Do you feel strongly about physician assisted suicide for yourself? You should get involved with advocates and organizations providing information and help. You can put language into your advance directives, and it should help your family understand your wishes. But you should not expect that language to change how your physician acts (or doesn’t) to help you end your life.

On the other side of the divide, you might feel very strongly that you would not want to have your life shortened at all. In that case, you should include language in your living will and/or health care power of attorney. You will want to make your wishes clear, and choose your health care agent wisely.

In fact, that’s the lesson for everyone. Be thoughtful about who you choose to act on your behalf. Talk with that person. Write down how you feel and what you would want, and share those writings with your agent, your family, and the friends and professionals who are likely to be involved at the end of your life.

We can help. It’s what we do.

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Robert B. Fleming


Robert Fleming is a Fellow of both the American College of Trust and Estate Counsel and the National Academy of Elder Law Attorneys. He has been certified as a Specialist in Estate and Trust Law by the State Bar of Arizona‘s Board of Legal Specialization, and he is also a Certified Elder Law Attorney by the National Elder Law Foundation. Robert has a long history of involvement in local, state and national organizations. He is most proud of his instrumental involvement in the Special Needs Alliance, the premier national organization for lawyers dealing with special needs trusts and planning.

Robert has two adult children, two young grandchildren and a wife of over fifty years. He is devoted to all of them. He is also very fond of Rosalind Franklin (his office companion corgi), and his homebound cat Muninn. He just likes people, their pets and their stories.

Elizabeth N.R. Friman


Elizabeth Noble Rollings Friman is a principal and licensed fiduciary at Fleming & Curti, PLC. Elizabeth enjoys estate planning and helping families navigate trust and probate administrations. She is passionate about the fiduciary work that she performs as a trustee, personal representative, guardian, and conservator. Elizabeth works with CPAs, financial professionals, case managers, and medical providers to tailor solutions to complex family challenges. Elizabeth is often called upon to serve as a neutral party so that families can avoid protracted legal conflict. Elizabeth relies on the expertise of her team at Fleming & Curti, and as the Firm approaches its third decade, she is proud of the culture of care and consideration that the Firm embodies. Finding workable solutions to sensitive and complex family challenges is something that Elizabeth and the Fleming & Curti team do well.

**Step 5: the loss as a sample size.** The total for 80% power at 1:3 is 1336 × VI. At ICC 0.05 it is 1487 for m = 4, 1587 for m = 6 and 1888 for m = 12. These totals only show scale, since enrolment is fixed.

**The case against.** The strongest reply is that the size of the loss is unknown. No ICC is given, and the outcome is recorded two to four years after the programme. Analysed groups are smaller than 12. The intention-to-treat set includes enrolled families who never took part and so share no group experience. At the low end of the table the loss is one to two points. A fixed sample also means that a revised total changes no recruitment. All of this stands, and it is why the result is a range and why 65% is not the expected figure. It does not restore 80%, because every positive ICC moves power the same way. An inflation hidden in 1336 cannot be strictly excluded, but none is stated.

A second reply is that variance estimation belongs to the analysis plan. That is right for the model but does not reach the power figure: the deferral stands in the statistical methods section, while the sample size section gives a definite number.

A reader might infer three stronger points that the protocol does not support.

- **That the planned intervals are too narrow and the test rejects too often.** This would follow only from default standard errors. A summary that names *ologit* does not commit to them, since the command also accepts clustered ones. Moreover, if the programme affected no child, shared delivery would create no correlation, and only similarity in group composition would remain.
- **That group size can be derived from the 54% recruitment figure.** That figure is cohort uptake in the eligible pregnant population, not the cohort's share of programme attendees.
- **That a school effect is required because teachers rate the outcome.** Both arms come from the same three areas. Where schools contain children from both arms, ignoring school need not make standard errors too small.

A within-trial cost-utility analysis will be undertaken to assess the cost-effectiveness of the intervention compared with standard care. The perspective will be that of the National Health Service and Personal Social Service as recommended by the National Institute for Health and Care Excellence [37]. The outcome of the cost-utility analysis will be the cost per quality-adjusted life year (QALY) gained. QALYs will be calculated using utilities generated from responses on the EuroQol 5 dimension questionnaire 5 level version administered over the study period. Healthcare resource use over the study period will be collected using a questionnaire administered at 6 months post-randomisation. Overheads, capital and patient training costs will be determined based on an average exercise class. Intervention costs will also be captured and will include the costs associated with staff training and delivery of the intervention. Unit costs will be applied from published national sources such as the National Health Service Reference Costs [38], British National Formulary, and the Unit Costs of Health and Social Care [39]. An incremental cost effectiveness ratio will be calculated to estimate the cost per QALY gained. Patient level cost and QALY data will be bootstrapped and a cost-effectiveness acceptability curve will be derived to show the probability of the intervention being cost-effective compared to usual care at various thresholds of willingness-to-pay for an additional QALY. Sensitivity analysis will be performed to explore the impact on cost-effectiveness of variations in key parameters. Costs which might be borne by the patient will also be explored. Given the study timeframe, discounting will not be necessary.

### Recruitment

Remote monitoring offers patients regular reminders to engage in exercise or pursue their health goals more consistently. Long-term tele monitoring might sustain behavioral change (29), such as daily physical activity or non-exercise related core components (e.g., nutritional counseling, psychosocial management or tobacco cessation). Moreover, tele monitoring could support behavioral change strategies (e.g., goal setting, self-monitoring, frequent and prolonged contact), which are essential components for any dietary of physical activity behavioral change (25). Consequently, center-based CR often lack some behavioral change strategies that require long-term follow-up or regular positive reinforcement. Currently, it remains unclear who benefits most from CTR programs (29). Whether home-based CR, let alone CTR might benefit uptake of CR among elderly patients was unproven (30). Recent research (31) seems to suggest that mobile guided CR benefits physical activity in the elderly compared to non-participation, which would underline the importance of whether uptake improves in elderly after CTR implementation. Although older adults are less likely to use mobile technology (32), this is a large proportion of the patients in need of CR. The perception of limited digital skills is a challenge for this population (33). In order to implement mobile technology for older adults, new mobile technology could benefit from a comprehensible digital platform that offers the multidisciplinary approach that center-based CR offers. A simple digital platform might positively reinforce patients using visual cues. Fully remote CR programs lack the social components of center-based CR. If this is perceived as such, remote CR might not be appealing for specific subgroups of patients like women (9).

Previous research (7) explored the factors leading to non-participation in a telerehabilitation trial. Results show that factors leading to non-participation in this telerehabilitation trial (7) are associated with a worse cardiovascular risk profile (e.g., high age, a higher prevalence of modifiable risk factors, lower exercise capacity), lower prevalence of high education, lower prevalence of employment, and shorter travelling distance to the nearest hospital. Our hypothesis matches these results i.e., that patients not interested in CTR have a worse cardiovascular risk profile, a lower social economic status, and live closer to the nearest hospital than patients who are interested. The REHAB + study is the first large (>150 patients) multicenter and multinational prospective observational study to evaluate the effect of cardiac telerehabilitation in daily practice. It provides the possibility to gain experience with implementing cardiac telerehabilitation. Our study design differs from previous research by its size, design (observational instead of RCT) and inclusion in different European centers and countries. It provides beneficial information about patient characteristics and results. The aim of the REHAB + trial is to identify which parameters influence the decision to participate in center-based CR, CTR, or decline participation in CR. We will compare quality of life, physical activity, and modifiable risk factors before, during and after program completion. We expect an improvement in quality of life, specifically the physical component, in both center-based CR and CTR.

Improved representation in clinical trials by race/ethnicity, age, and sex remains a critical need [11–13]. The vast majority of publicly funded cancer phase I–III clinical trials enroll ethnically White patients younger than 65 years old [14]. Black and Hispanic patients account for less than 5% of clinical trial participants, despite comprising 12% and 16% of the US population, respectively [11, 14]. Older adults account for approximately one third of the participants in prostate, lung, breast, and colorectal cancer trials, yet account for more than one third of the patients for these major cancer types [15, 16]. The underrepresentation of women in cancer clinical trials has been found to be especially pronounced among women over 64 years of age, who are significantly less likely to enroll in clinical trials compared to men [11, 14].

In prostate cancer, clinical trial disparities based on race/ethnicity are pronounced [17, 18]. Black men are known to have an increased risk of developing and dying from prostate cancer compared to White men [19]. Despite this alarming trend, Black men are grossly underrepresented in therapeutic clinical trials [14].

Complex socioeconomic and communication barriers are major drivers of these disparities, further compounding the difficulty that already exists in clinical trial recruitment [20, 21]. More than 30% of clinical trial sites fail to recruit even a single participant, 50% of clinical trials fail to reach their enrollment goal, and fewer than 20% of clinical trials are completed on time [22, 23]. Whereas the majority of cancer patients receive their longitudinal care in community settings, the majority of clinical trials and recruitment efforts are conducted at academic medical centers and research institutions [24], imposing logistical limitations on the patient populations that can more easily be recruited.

Amy F. Matheson


Amy Farrell Matheson has worked as an attorney at Fleming & Curti since 2006. A member of the Southern Arizona Estate Planning Council, she is primarily responsible for estate planning and probate matters.

Amy graduated from Wellesley College with a double major in political science and English. She is an honors graduate of Suffolk University Law School and has been admitted to practice in Arizona, Massachusetts, New York, and the District of Columbia.

Prior to joining Fleming & Curti, Amy worked for American Public Television in Boston, and with the international trade group at White & Case, LLP, in Washington, D.C.

Amy’s husband, Tom, is an astronomer at NOIRLab and the Head of Time Domain Services, whose main project is ANTARES. Sadly, this does not involve actual time travel. Amy’s twin daughters are high school students; Finn, her Irish Red and White Setter, remains a puppy at heart.

Famous people's wills

Matthew M. Mansour


Matthew is a law clerk who recently earned his law degree from the University of Arizona James E. Rogers College of Law. His undergraduate degree is in psychology from the University of California, Santa Barbara. Matthew has had a passion for advocacy in the Tucson community since his time as a law student representative in the Workers’ Rights Clinic. He also has worked in both the Pima County Attorney’s Office and the Pima County Public Defender’s Office. He enjoys playing basketball, caring for his cat, and listening to audiobooks narrated by the authors.